Uddhav Thackeray has finally and formally become chief of the Shiv Sena, though he won't be called the Shiv Sena Pramukh. That post will forever belong to his father Bal Thackeray, who passed away last November.
Following his coronation, Uddhav will be called the Sena Paksha Pramukh or party president.
The rank and file in the Sena were expecting a reshuffle at the national executive of the party that was held on January 23 or soon after.
It didn't happen that day and now nobody in the Sena is sure when it will happen. In the Sena's hierarchy, the Sena chief is assisted by netas and up-netas in running the party.
The netas are given different organisational responsibilities. In a political party, where one has to deal with various problems and issues, it makes more sense to appoint party functionaries for them, which also helps party bosses decentralise work and get feedback from the ground.
Ordinary Sainiks - who form the backbone of the Sena - are hoping that their president will soon choose his full-fledged team. Of the 13 posts of netas, four are vacant. Sainiks also feel that some of the ageing netas should be relieved and fresh blood infused into the organisation.
Uddhav will have to pick his men and probably reshuffle the top brass of the Sena. In the past few years, he has been appointing office bearers and distributing party tickets for the elections but Bal Thackeray used to hand-pick some of them.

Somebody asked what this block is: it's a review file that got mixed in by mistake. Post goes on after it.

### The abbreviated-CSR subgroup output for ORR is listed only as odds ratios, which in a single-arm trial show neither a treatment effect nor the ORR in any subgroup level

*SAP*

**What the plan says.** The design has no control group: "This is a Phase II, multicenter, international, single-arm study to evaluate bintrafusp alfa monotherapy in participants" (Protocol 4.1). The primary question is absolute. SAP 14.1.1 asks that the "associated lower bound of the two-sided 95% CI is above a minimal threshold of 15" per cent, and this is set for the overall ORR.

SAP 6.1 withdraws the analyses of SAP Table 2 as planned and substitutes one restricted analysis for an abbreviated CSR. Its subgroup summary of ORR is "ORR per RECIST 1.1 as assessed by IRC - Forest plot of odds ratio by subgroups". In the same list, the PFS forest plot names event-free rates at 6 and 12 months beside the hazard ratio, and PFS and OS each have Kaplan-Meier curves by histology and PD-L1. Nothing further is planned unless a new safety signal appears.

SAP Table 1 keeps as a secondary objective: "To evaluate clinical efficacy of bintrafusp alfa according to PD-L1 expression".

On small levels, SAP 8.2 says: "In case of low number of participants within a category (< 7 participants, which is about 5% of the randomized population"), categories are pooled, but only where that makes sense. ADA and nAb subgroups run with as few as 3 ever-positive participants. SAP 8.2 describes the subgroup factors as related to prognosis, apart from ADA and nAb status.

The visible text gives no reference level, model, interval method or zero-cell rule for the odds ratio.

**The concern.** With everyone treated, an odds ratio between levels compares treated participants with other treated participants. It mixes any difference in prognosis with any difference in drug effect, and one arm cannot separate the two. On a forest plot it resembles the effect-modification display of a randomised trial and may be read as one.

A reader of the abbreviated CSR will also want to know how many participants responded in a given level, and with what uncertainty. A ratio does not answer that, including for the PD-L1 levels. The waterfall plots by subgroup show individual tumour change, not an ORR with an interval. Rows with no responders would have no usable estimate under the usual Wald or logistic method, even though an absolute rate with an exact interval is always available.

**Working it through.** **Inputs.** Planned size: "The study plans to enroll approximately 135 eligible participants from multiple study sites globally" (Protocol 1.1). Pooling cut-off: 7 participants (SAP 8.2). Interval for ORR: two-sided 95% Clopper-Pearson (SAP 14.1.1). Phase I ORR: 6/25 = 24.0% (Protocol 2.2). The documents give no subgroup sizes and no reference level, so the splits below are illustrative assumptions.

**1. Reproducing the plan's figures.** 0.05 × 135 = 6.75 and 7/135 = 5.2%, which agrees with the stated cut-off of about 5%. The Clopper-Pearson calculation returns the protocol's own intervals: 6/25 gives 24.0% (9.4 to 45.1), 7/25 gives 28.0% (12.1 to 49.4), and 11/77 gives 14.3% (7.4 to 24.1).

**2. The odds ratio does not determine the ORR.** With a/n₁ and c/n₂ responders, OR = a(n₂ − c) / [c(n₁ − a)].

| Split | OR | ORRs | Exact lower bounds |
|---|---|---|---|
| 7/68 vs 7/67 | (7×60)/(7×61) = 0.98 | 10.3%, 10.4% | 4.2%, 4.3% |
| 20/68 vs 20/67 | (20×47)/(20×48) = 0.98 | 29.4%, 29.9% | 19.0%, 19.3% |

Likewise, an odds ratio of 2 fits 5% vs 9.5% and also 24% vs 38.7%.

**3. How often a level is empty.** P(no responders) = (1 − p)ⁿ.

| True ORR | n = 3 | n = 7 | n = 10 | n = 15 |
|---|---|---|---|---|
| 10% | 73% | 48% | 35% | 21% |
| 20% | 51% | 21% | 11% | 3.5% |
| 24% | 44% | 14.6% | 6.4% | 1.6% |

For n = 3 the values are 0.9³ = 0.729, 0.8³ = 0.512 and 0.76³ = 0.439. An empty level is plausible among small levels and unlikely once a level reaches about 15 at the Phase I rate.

From now on, Uddhav will have complete freedom to pick and choose. Partymen hope he will use this to his advantage - choosing the agenda, picking the right men and getting on with the job.
The only hitch could be whether he will pick the right men. Currently in the Sena, there are more than a dozen ambitious leaders who are waiting for elevation. Some of them are capable and some not. What the Sainiks are wondering is, who will be picked by their leader?
The Thackeray cousins - Uddhav and Maharashtra Navnirman Sena (MNS) chief Raj - have claimed the legacy of the Sena chief, which also led to a bitter power tussle between them.
However, both have one thing in common - they have not built a strong second-rung leadership. This is where they differ from the senior Thackeray. He cultivated strong leaders - Manohar Joshi, Narayan Rane, Chhagan Bhujbal, Ganesh Naik, Anand Dighe, Dattaji Nalawade, Subhash Desai, Dattaji Salvi, Diwakar Raote, Sanjay Raut and several others. Almost all of them were capable and proved their mettle.
For some reason, the Thackeray cousins are unwilling to build a strong second-rung. Going by what their close aides say, the cousins don't want a repeat of what happened to their uncle. Influential leaders such as Bhujbal, Rane and Naik had rebelled against Thackeray and joined rival parties. But then, will the cousins be able to build a strong organisation without a capable second layer of functionaries?
As they say in political circles, one may be able to influence people and grab their attention but one definitely needs a strong organisation to convert the support in votes. Will the Thackeray cousins follow this path or invent some new way to rule?
The column will be back on February 25.